Editing an image with the stated goal of publishing it in a magazine requires to take into account some crucial workflow steps in order to come up with the most satisfying image. In this detailed workflow, I will show you how I managed, combining DxO OpticsPro 10 and DxO ViewPoint 2.5 tools, to fix light and perspective issues inherent in architectural shots, in order to get the best image quality for a magazine front-page.
Final Edited image
My architectural photography work is often used as documentation for big construction areas in Germany and Europe, and the very first essential step in my photo editing workflow is the selection of the photos I like the best, keeping in mind that they must fit the customer’s expectations. This photograph was to be published on a German magazine front-page.
While starting my editing, I consistently have a look at the histogram, and move the sliders watching for the resulting changes in the image.
For this architecture photo, which presents a pretty strong backlighting,I lightened up the Shadows (slider to 58) in the Selective Tone palette, then slightly darkened the Highlights (slider to -6) in order to keep a natural look to the image. I then checked the histogram again, and made some additional adjustments by modifying the RAW White Balance slightly moving the Temperature slider to the left in order to give a cooler tint to the scene. I finished the editing by reinforcing the microcontrasts in the image using the dedicated slider in the Contrast palette.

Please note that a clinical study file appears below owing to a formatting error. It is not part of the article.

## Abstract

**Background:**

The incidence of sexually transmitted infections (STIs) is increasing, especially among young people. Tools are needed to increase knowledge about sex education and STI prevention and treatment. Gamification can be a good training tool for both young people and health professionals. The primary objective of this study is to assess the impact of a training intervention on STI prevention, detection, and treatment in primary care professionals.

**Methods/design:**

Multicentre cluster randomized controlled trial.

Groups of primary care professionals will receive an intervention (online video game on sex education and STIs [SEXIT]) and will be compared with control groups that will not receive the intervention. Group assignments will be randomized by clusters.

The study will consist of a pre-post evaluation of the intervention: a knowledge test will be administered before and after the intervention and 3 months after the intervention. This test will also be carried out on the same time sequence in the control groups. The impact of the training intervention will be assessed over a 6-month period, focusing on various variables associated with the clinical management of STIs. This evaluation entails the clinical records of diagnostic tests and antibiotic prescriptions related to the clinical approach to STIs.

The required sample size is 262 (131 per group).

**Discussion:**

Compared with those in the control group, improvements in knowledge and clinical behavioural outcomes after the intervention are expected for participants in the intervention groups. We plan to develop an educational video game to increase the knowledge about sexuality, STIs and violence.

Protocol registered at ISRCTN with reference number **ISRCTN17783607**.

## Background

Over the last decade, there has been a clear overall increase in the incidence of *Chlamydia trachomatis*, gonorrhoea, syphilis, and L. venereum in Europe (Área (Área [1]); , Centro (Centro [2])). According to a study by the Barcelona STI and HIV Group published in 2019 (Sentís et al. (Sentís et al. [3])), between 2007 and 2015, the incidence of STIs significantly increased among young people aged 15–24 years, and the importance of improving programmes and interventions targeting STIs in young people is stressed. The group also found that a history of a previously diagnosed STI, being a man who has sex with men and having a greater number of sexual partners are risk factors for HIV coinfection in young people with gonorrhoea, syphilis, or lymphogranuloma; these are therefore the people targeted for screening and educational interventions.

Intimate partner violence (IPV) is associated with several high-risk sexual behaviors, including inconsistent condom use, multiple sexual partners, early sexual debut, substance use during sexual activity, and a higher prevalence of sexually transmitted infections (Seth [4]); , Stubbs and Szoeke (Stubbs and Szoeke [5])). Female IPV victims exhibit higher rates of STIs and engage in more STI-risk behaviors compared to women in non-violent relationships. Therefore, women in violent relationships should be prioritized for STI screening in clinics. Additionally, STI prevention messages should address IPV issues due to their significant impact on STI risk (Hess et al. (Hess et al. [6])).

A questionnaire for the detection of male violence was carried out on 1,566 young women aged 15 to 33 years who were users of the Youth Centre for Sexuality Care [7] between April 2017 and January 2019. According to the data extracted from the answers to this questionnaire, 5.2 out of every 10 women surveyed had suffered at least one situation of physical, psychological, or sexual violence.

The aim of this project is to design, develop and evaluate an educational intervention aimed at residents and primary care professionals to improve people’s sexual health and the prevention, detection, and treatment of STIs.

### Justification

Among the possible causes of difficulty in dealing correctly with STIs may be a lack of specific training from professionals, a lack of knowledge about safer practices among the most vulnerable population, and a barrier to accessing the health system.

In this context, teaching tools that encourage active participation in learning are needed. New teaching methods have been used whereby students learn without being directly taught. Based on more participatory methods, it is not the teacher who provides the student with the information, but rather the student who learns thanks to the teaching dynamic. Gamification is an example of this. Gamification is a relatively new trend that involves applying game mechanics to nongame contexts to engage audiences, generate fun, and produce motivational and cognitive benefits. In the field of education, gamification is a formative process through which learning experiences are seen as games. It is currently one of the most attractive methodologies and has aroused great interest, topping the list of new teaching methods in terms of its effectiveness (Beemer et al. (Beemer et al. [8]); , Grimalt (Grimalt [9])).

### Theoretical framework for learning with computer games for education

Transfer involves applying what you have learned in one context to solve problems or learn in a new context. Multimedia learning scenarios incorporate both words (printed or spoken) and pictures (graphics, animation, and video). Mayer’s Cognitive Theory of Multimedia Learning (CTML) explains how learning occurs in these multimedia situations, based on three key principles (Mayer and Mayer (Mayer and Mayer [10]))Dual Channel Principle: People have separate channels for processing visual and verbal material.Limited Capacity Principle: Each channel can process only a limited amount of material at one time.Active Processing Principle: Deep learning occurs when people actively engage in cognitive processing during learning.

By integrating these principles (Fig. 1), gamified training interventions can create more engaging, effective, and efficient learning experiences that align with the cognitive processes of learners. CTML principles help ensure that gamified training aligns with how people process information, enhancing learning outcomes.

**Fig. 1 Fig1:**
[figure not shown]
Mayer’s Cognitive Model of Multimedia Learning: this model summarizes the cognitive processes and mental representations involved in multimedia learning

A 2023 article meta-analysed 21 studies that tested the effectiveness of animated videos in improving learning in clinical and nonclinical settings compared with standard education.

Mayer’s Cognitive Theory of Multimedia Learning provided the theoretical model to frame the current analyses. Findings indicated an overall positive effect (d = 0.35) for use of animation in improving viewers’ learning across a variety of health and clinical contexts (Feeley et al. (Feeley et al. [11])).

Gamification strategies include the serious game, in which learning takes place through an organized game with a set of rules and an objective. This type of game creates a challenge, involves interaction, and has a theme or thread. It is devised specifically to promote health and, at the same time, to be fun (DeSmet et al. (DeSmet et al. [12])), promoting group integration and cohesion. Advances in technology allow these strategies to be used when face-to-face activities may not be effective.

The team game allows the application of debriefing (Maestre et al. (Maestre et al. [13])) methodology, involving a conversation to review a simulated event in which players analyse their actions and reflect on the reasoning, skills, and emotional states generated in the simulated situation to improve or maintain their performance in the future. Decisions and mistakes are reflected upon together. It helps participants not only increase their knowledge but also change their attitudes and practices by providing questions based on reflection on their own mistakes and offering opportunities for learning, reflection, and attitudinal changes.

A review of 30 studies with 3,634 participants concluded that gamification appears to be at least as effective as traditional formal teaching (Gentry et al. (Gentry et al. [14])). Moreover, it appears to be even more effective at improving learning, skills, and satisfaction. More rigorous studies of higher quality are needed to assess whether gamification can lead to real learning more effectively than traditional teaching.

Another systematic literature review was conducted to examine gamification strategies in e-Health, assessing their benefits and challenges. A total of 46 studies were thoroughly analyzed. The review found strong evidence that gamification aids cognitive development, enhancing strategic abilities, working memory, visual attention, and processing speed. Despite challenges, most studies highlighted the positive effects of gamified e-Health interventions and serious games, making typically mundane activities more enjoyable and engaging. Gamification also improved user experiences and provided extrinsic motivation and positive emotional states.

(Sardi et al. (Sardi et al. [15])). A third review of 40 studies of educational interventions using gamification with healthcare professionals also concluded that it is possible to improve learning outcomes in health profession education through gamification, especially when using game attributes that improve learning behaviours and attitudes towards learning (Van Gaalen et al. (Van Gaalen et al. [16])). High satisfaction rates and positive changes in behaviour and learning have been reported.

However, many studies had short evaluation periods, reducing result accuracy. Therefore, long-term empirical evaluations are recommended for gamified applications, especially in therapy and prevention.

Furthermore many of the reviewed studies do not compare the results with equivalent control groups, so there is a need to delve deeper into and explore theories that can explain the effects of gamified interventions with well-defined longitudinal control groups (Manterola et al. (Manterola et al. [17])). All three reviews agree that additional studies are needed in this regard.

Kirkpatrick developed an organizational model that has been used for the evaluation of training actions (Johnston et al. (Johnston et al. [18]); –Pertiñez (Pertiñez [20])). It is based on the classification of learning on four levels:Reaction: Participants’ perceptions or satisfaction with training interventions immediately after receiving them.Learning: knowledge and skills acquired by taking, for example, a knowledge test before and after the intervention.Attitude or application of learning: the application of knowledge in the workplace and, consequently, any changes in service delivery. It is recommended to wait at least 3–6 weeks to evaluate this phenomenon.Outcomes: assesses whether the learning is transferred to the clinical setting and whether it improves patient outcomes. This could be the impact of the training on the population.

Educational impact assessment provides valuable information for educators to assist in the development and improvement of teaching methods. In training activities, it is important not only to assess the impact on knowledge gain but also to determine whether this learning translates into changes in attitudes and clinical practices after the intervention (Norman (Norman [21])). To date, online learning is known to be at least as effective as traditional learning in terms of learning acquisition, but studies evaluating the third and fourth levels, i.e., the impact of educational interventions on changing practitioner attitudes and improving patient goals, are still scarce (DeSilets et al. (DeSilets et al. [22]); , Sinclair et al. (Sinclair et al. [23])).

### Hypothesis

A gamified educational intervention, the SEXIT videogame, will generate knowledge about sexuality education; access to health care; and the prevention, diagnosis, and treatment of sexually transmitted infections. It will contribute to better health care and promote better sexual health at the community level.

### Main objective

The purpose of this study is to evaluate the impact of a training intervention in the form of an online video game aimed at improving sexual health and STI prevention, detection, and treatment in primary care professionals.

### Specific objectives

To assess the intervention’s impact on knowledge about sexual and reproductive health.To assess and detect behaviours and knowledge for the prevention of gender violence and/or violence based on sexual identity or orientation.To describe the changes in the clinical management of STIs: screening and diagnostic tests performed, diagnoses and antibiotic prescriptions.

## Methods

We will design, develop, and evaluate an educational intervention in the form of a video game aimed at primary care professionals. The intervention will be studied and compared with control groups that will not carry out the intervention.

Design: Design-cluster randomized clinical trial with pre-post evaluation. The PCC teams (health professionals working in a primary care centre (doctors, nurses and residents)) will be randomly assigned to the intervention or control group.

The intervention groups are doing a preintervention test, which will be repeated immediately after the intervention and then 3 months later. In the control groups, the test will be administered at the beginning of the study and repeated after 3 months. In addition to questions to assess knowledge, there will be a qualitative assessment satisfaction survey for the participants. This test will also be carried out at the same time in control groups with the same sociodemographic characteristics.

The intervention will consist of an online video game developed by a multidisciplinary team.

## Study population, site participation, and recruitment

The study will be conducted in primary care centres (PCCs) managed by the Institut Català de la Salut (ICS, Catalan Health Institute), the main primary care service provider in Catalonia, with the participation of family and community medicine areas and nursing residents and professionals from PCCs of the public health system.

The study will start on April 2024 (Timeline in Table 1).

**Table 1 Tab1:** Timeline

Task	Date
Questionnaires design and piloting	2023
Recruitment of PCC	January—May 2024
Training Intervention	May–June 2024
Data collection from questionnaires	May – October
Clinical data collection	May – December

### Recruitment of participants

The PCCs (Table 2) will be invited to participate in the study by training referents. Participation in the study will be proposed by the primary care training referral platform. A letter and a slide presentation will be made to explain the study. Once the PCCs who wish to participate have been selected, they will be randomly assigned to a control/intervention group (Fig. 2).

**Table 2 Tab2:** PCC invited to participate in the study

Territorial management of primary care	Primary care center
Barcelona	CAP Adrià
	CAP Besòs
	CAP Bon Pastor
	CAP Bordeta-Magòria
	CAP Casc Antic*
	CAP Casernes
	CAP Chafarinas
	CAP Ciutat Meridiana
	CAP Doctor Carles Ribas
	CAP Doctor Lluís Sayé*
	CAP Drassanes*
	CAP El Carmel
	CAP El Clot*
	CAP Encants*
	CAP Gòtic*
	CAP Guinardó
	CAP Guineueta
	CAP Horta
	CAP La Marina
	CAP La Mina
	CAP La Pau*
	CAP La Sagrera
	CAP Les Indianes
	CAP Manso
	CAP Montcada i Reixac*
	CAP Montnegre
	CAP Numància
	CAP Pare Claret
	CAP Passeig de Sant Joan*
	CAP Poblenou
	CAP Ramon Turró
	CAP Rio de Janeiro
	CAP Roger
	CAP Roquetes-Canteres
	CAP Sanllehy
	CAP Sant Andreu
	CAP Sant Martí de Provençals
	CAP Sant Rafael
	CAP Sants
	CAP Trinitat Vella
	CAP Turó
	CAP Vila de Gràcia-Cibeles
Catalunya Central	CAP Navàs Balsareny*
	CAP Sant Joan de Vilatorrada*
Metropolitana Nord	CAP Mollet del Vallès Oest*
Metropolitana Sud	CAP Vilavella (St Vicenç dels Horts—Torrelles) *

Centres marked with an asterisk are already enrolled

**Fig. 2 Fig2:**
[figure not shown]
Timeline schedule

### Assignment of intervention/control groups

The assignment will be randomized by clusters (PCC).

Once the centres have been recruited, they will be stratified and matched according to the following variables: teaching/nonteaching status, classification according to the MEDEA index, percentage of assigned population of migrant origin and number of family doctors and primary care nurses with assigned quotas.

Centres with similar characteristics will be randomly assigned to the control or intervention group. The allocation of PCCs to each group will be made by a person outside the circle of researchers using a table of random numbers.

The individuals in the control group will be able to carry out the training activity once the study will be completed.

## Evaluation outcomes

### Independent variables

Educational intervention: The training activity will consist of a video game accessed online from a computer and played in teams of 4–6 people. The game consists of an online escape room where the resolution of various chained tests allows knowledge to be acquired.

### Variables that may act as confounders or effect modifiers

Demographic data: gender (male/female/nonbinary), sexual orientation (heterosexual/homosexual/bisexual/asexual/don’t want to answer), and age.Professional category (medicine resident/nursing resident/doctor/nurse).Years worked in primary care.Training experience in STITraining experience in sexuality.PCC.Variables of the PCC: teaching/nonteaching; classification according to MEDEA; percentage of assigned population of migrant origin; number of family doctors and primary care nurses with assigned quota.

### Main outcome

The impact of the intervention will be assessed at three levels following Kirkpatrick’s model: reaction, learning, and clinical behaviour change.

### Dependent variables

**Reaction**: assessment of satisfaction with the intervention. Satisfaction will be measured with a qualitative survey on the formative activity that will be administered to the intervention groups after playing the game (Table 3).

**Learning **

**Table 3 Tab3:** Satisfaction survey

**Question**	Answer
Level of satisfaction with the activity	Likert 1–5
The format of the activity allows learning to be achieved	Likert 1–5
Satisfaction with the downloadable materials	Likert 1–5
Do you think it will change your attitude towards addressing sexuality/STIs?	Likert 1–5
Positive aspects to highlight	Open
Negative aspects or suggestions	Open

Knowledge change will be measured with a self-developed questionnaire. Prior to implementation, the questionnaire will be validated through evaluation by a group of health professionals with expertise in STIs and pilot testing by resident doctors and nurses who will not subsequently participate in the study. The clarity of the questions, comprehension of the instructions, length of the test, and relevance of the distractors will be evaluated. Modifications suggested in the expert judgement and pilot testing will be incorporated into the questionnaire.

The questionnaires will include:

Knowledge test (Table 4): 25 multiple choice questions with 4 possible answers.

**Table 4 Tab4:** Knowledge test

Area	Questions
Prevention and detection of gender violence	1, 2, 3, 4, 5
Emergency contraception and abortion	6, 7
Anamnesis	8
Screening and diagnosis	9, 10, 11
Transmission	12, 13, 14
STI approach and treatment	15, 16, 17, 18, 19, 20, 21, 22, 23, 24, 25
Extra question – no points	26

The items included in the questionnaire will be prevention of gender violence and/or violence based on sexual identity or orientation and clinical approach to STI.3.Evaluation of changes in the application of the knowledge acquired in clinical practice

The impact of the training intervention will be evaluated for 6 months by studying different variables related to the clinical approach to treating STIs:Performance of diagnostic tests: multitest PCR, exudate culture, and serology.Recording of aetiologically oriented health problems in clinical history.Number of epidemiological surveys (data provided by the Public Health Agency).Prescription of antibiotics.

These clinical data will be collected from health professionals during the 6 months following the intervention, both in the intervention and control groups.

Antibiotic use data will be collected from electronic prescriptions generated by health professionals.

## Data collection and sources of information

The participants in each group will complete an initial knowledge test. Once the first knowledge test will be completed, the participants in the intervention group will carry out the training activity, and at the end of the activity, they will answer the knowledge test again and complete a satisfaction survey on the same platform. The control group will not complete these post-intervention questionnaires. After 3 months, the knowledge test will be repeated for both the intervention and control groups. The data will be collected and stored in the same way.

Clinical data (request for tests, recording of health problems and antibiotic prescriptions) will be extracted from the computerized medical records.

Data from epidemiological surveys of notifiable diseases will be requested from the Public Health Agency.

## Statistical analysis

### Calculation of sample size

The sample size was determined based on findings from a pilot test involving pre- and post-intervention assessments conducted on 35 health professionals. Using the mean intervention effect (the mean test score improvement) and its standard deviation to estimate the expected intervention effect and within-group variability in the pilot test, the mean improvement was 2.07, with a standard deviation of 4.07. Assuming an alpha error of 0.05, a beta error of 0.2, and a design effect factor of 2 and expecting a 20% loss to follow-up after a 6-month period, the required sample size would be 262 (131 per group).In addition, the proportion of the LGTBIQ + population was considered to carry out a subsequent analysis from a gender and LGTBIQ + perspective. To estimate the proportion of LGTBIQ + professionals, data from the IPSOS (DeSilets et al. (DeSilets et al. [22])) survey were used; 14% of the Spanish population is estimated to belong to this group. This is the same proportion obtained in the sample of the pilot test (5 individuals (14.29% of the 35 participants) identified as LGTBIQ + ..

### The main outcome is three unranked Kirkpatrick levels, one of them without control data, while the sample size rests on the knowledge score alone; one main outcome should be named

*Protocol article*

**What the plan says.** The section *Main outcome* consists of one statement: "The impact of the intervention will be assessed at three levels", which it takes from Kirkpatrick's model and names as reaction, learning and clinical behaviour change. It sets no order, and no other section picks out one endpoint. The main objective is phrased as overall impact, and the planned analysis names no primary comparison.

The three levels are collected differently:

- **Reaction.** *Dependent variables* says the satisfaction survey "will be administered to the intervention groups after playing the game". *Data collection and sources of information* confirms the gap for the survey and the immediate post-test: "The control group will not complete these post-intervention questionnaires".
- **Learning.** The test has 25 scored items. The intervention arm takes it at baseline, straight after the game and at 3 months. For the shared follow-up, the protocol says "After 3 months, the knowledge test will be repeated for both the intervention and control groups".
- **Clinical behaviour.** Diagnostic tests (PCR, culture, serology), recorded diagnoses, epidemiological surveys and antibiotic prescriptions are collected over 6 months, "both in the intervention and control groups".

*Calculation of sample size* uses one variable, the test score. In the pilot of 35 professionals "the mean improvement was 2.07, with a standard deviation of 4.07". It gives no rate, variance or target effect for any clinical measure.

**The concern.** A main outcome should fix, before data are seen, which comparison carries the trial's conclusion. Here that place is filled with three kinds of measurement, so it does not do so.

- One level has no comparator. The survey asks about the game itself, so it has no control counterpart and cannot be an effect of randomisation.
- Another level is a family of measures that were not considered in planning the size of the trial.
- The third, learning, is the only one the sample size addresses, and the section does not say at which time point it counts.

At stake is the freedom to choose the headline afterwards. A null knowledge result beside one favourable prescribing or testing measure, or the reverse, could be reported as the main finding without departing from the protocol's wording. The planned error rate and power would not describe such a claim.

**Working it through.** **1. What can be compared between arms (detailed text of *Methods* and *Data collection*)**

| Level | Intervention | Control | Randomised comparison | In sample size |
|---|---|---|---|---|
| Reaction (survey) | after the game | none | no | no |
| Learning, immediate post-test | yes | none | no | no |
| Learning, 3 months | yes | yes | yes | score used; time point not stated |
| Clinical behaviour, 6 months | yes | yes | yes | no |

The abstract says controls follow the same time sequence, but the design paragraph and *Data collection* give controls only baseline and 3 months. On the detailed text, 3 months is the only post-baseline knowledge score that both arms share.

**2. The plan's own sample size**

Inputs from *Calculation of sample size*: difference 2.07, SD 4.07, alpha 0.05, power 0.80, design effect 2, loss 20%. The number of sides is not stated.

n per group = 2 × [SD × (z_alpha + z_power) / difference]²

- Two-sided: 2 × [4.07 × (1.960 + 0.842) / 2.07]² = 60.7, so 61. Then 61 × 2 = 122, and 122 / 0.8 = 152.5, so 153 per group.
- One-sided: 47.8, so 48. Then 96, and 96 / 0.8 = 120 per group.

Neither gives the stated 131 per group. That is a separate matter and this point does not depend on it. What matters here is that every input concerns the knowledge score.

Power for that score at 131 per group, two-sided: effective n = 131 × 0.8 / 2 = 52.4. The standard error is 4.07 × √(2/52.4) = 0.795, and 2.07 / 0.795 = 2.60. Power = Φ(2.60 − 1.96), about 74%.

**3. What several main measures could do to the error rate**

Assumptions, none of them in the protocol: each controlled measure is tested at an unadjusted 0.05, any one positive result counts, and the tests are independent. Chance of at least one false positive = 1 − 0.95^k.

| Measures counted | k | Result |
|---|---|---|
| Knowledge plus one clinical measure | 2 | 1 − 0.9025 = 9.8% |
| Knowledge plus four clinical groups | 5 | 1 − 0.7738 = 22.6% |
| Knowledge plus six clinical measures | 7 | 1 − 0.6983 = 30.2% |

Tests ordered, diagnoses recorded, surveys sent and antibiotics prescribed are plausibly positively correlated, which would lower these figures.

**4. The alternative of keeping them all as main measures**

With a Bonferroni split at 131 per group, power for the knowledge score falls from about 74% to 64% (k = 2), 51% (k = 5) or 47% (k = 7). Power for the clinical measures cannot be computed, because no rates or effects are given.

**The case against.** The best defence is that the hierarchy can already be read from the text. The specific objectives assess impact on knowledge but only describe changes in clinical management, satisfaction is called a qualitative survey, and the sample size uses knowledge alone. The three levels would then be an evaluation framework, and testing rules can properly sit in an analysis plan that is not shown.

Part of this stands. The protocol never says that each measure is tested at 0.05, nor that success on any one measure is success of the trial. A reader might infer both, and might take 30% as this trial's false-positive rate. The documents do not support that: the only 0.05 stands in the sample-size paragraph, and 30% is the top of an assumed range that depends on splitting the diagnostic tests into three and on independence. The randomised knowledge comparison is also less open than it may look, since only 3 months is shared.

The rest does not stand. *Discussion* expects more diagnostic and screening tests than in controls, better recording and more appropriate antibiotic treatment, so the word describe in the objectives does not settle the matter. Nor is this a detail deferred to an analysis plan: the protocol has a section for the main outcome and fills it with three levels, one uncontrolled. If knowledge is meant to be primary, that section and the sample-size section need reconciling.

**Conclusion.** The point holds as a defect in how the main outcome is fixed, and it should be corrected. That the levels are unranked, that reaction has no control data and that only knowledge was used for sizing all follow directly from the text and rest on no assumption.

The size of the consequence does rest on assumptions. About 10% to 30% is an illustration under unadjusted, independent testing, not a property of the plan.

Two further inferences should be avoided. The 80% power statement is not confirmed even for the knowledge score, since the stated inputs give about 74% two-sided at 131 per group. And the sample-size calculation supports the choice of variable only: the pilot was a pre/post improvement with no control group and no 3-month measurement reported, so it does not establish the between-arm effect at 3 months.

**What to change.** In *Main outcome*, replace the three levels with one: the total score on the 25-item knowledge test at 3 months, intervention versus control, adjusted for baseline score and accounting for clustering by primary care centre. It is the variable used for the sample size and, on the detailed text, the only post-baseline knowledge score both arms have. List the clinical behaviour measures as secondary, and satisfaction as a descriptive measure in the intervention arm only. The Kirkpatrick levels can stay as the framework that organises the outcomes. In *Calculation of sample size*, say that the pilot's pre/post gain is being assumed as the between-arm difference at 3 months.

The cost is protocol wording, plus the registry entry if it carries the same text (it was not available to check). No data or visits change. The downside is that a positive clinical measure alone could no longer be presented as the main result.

The Selective Tone palette
The RAW White Balance palette
The Contrast palette
Image before/after corrections
The idea was to make all lines parallel to the frame of the image, which I had to do afterwards since I normally work with tripods, defining the overall image composition before shooting.
For this particular shot, as I was standing on the top of a skyscraper, on a quite narrow metal bar, danger did not help me with getting straight lines at first. DxO ViewPoint came in handy to correct the slight perspective deformation visible on the original image. To do so, I used the Perspective palette and manually set the Up/Down slider up to 3, and the Left/Right slider up to 2, keeping the Intensity of the correction to 100.
The DxO ViewPoint Perspective palette
Image after DxO ViewPoint perspective corrections
My next step was to straighten the horizon manually by dragging the two points of reference on one of the metal bars in the image. I finally cropped the image to my needs.
Manually straightening the horizon with the Horizon palette
the Crop tool palette
final edited image using DxO OpticsPro 10 and DxO ViewPoint 2 tools
You can easily go further in the editing by using DxO FilmPack 5 to apply a nice Black & White film rendering to your image, which totally works for me on this architecture photo. I chose to apply the Kodak Tri-X 400 rendering, pushing up the Intensity slider to 115.
The DxO FilmPack Color rendering palette
Final Edited image combining DxO OpticsPro and DxO ViewPoint tools and DxO FilmPack Kodak Tri-X 400 black and white film rendering
Discover the whole range of possibilities offered by the DxO Suite by downloading the free trial versions of DxO OpticsPro 10, DxO FilmPack 5 and DxO ViewPoint 2
To go even further in discovering how to use our products, go to the DxO Academy page, where you will find many tutorials, the user guide, recorded webinars, and video presentations.
Marcus Schwier's DxO Gallery • Marcus Schwier's website